Artist News Business News Labels & Publishers Legal

Quality Control Music boss responds to Migos lawsuit

By | Published on Friday 17 July 2020


The boss of Quality Control Music, Pierre ‘Pee’ Thomas, has responded to the lawsuit filed this week by the flagship act of his label’s roster, Migos. The rap trio aren’t actually suing Thomas, rather their long-time lawyer Damien Granderson, though a key complaint is his alleged conflict of interest by repping both the group and the label at the same time.

The legal filing made by Migos was pretty forthright. The group had been “robbed” and “cheated” out of millions by their attorney, it said. And Granderson, it went on, was “the personification of a self-absorbed shyster lawyer who saw his clients as a mechanism to get rich by any means necessary, including at his clients’ expense”.

While on the conflict of interest allegation, it said: “With greed on his mind, Granderson saw the trio as easy targets to coax into one-sided deals that benefited Granderson and Granderson’s higher-priority client, Quality Control Music. Unbeknownst to Migos, Granderson’s representation of QCM created an incurable conflict of interest and Granderson’s primary loyalty was QCM, the upstart company that signed Migos to an exclusive recording contract in 2013”.

So, although neither Thomas nor his label are defendants in the case, QCM does not come across as great company in the legal complaint. Which is possibly why Thomas felt the need to respond via a since deleted Instagram post.

He began by noting the unfortunate timing of the lawsuit, coming just days after another QCM artist, Lil Marlo, was shot dead in what police believe was a “targeted attack”.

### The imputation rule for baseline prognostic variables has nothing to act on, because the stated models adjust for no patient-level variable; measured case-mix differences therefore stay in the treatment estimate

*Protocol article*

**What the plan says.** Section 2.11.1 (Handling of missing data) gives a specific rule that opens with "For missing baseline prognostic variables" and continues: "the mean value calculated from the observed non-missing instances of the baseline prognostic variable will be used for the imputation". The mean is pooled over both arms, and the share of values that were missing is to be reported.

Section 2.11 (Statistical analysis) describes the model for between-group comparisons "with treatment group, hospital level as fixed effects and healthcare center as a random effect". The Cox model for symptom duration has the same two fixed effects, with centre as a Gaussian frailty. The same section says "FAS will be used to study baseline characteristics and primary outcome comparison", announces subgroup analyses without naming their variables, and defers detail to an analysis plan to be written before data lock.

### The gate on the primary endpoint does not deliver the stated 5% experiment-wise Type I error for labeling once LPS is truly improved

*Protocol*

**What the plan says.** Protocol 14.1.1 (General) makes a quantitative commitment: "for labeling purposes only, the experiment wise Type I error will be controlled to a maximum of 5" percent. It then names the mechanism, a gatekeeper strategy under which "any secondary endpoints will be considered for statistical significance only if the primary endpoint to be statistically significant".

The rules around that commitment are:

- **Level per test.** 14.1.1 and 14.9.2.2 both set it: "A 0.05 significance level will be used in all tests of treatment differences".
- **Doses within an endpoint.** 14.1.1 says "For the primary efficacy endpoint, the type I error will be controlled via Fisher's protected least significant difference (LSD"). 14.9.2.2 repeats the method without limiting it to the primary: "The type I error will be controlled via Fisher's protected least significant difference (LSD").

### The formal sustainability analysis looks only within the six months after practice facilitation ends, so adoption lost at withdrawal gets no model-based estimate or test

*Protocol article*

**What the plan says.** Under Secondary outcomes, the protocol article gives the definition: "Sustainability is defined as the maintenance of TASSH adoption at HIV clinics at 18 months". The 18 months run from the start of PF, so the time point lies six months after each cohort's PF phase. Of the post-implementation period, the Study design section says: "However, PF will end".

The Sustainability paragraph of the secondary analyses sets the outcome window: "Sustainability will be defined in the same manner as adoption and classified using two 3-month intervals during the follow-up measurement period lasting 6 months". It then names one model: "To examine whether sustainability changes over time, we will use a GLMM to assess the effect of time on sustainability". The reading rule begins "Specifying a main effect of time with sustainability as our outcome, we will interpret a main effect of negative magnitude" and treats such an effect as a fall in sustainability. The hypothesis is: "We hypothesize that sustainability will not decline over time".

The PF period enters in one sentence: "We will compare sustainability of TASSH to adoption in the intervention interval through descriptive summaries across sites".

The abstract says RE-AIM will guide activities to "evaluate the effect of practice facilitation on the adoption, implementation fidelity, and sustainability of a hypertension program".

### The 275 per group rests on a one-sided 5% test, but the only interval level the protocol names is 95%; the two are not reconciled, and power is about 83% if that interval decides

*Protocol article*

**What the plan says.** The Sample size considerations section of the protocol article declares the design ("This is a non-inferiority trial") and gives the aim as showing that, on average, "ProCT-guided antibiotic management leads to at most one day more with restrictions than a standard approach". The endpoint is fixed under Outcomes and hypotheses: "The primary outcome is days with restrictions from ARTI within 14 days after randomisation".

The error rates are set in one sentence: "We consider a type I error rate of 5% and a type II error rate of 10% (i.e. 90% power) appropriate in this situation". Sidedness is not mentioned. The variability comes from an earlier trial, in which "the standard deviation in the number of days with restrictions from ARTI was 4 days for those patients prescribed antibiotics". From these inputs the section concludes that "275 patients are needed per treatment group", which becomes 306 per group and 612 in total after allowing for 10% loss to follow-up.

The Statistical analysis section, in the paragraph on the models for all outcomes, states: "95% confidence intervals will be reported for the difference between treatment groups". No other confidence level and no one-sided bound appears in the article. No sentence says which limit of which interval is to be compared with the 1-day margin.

Thomas wrote: “It is unfortunate that the same people that we have worked hard for, provided opportunities for, and championed for, are now alleging that we have participated in any kind of immoral or unfair business practices or took advantage of them and their careers, especially while we are dealing with the death of an artist on our label that was dear to us”.

Despite how the Migos lawsuit portrays their business relationship with QCM, Thomas insisted: “We have always practiced honest business and complete transparency from the beginning when we started Quality Control Music. We built this business on family values, which has been so hard to do when you are dealing with so much pride and ego”.

Calling the claims now being made against him and his company “nonsense”, he went on: “I will not stand by and let Quality Control Music’s reputation and everything we have built and sacrificed be tarnished by allegations of unfair and unjust business practices”.

“I am a student of this game and I have watched several black record label owners get destroyed by the same things that I am facing right now”, he continued. “This is why [the] majority of the people in this business end up in financial turmoil and ultimately failing to reach their full potential. It is hard enough to be fighting and battling with corporations and the powers that be, I am not doing it with those who I consider family”

He concluded: “I love my artists and I love my team. Everyone has their own lawyers. I understand in this business that you are not always going to end with the people you started with. I say that to say, I am not forcing anybody to be in business with us that has a problem and cannot communicate and does not want to work as a unit. Everything is negotiable. I wish my whole team more money, more blessings and continued success”.

We still await a response from Granderson, the actual defendant in the Migos lawsuit.